August 16, 2000 – Alan Caddy was born on February 2nd 1940 in Chelsea, London.
Alan Caddy’s father was a dance band drummer who also ran his own jazz club. At the Emanuel School in Battersea, the young Caddy was head chorister and leader of the school orchestra. Naturally talented as a treble, he regularly sang at Westminster Cathedral and he studied the violin at the Royal Academy of Music. But he was enthralled by the emergent skiffle and rock’n’roll, and switched to the guitar.
He left school at 17 and played guitar in his spare time, moving through several amateur and semi-professional groups in the Battersea area. One of those bands was the Five Nutters, a skiffle outfit that he joined in 1957, who were based in Willesden and played five nights a week at their own club, known as the KKK. They added a new singer that year, one Frederick Heath, who later started billing himself as Johnny Kidd — and in short order, they were Johnny Kidd & the Pirates.
By 1958 he was regularly playing four or five nights a week and left his real estate agent job. Within six months Johnny Kidd and the Pirates were signed to the EMI imprint His Master’s Voice, in 1959 – between Caddy’s ferocious lead guitar sound and Johnny Kidd’s mournful, soul-drenched vocals, they made a huge name for themselves as a live act. With Caddy on lead guitar, they cut a series of beat classics including Please Don’t Touch, Growl, Feelin’, You Got What It Takes, Restless, Linda Lu and Weep No More Baby.
The real turning point for the band and Caddy came in May of 1960, when they were cutting “Yes Sir, That’s My Baby” and an original B-side that they hadn’t fully worked out, a Heath original called “Shakin’ All Over.” Driven by Caddy’s ominous and repetitive lead riff, and Kidd’s soulful singing, the song was good enough to get the record flipped, and as the A-side, it reached number one on the U.K. charts, as well as becoming the first British rock & roll original to be embraced as an international rock standard.
That riff alone, oft learned and repeated by the likes of Pete Townshend of the Who, among countless others, became Caddy’s claim to musical immortality. Unfortunately, he had little chance to follow it up on record, owing to EMI’s inability to exploit the opening that the song gave them. A split with Kidd followed in 1961, as all of the Pirates abandoned the singer. (Ironically, when a new incarnation of the Pirates came together, it featured guitarist Mick Green, who achieved tremendous fame with the group and is usually — and erroneously — assumed to have created the riff for “Shakin’ All Over” that actually came from Caddy).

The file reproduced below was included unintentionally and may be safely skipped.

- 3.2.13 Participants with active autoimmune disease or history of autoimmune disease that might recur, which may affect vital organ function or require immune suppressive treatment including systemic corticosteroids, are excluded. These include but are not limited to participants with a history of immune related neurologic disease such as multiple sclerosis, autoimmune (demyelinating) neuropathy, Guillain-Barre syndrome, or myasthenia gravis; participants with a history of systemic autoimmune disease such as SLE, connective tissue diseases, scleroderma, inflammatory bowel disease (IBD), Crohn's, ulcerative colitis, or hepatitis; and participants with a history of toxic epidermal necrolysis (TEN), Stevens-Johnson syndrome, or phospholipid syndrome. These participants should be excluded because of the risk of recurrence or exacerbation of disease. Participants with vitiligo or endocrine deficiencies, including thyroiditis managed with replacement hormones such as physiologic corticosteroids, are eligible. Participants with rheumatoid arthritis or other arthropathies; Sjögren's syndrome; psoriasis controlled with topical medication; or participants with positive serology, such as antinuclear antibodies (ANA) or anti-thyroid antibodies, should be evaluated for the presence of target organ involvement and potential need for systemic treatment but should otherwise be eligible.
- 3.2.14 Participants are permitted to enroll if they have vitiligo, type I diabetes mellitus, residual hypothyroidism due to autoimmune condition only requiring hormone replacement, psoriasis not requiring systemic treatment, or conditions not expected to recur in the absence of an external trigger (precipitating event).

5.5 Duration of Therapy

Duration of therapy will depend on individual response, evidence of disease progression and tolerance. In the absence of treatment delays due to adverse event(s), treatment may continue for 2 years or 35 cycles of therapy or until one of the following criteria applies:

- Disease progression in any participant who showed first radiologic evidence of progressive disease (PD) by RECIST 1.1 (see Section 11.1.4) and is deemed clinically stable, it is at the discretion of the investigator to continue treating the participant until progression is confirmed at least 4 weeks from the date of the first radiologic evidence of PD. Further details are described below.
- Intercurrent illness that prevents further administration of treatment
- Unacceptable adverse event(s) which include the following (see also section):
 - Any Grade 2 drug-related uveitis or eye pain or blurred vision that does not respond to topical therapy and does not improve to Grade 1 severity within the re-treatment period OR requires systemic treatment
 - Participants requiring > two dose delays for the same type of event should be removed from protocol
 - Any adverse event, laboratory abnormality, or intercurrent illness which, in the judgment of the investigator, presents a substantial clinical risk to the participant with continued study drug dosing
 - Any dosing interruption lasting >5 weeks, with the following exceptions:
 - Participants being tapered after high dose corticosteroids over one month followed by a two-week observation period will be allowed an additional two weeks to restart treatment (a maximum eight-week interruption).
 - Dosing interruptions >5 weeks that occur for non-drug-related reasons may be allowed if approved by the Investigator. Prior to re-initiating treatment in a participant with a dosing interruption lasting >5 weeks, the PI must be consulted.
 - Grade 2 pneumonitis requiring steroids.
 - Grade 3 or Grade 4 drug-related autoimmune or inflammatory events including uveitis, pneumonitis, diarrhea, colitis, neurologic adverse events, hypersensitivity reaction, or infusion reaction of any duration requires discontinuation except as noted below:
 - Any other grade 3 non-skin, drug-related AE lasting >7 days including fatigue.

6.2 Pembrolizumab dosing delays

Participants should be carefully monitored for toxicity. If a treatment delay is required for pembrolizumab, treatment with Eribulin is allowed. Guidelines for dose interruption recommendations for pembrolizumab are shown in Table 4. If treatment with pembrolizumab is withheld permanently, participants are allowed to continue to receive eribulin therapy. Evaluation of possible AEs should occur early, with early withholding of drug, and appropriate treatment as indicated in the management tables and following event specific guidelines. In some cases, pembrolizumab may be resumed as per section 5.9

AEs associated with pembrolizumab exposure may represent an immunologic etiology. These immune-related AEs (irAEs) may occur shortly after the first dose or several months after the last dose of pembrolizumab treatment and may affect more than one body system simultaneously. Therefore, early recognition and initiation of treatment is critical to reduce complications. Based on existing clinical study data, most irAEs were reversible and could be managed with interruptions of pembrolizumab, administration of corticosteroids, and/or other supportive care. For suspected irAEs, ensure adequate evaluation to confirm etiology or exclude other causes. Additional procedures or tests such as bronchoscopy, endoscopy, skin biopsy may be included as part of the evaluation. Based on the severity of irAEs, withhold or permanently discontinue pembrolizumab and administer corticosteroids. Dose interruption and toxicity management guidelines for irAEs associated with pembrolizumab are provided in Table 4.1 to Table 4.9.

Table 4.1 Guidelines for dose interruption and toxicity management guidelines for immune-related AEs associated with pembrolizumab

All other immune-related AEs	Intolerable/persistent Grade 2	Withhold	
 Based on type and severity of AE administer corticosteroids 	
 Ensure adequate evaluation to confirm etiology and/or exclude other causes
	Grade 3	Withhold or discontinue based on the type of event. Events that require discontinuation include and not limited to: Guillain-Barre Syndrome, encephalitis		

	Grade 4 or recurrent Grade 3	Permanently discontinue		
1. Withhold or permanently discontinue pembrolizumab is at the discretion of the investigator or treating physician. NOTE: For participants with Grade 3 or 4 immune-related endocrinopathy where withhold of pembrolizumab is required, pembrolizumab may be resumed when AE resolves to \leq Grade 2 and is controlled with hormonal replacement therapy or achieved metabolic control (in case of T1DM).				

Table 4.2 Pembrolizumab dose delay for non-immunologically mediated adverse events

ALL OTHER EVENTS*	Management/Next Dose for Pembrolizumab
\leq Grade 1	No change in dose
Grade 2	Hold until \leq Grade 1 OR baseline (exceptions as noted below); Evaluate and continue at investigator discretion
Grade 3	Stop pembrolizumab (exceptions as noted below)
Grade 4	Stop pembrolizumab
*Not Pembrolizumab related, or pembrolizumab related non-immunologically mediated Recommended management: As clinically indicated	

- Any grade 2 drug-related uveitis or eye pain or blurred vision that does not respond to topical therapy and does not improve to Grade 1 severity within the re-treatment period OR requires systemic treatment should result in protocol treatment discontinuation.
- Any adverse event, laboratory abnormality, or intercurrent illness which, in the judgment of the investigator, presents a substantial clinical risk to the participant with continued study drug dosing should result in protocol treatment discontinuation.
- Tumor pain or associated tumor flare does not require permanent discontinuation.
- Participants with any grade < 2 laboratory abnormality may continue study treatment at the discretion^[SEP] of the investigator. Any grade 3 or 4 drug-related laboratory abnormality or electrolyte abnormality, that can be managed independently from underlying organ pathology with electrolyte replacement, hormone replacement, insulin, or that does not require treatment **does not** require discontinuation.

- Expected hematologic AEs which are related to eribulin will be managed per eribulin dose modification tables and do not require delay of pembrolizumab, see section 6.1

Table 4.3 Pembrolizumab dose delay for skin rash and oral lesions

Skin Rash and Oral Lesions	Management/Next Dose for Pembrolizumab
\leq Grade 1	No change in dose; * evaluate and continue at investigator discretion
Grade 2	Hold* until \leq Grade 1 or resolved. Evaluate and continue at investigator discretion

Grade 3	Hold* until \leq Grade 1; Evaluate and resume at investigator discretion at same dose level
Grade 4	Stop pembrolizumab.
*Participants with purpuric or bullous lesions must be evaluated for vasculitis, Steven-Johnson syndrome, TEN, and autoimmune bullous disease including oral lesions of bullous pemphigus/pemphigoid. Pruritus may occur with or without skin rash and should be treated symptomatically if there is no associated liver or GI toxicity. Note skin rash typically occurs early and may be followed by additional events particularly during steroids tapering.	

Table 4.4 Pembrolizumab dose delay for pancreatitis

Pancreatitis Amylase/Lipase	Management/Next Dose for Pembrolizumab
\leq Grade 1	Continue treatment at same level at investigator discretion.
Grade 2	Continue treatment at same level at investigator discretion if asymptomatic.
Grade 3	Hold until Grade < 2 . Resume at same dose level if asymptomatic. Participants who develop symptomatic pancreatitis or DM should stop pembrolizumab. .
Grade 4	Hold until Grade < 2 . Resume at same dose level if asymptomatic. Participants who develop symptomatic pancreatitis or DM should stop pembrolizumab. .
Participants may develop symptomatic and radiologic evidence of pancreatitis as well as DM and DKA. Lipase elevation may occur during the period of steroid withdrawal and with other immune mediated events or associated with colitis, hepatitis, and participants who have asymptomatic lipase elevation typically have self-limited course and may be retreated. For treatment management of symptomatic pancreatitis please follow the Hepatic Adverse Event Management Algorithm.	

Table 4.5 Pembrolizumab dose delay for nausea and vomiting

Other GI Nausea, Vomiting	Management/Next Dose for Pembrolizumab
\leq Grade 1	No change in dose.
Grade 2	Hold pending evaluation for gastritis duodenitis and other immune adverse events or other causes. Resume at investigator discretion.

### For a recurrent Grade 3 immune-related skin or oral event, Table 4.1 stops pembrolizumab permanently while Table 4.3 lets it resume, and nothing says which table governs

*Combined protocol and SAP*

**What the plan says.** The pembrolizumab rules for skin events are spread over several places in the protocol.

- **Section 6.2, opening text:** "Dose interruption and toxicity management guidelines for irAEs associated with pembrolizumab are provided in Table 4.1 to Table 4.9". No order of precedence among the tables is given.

In 1961 the Pirates (by now with Clem Cattini on drums and Brian Gregg on bass) jumped ship and abandoned Kidd to tour Italy with Colin Hicks’s Cabin Boys. The tour was a disaster and Caddy returned to Britain after just six weeks.
A few months later he replied to an advert in Melody Maker. Taking Clem Cattini along for moral support he found himself auditioning for Joe Meek. Meek hired Caddy and Cattini on the spot. Along with Heinz Burt, George Bellamy and Roger LaVern, they became the Tornados.
Meek was notoriously tone deaf, so it had been left to Caddy to work out the chord progressions and translate Meek’s demo into a form from which the other group members could work. Caddy was to arrange the majority of the Tornados’ recordings. One of these recordings was the hit single Telstar in 1962. Produced by Joe Meek, the disc swept to number one in Britain and the US, making the Tornados the first British group to top the American charts. With estimated global sales of more than seven million copies, Telstar remains one of Britain’s biggest-selling instrumental singles.
His period with the Tornados was relatively short, only about two years, after which Caddy quit, and also walked away from the life of a musician. For all of his success as a guitarist, Caddy reportedly suffered from a terrible lack of confidence in his ability — he’d lived with it and stood it for six years, but felt that it was time to switch gears in his career. What’s more, in his time with the group writing and arranging, and watching Meek work, he’d seen what could be done with music behind the scenes, and toward that end he founded Sound Venture Productions, his own company. Now he was able to get involved with arranging and producing. He also released one collectable solo single, Tornado (1964). Most of the original Tornados reconvened in 1965 to release their own single, Spacewalk (very topical at the time), but they were banned from using the Tornados’ name by a furious Joe Meek, who threatened legal action. Instead they were billed as the Gemini. They retitled the B-side Goodbye Joe.
Caddy later worked as musical director and arranger for Polydor and for the singer Steve Rowland, but Rowland’s career failed to ignite and instead he became a producer for the Fontana label, later calling in Caddy to arrange material for Dave Dee, Dozy, Beaky, Mick and Tich. Caddy also played on sessions and worked on arrangements for Tony Blackburn, Elkie Brooks, the Spencer Davis Group, Kiki Dee, the Pretty Things and Dusty Springfield.
During the 1970s he joined the former Outlaws drummer Bobby Graham to do the arranging for Avenue Records, which specialised in budget LPs with cover versions of contemporary hits. He also released LPs with the Alan Caddy Orchestra, as well as playing and arranging for some 1970s Vince Eager releases on Avenue.
Caddy’s last public appearance was in 1991 at a memorable Joe Meek Reunion Concert at Lewisham where the original Tornados, inevitably, played Telstar.
Having been an alcoholic for most of his life, it can be assumed that this had some effect on his sudden passing on August 16, 2000 at the age of 60.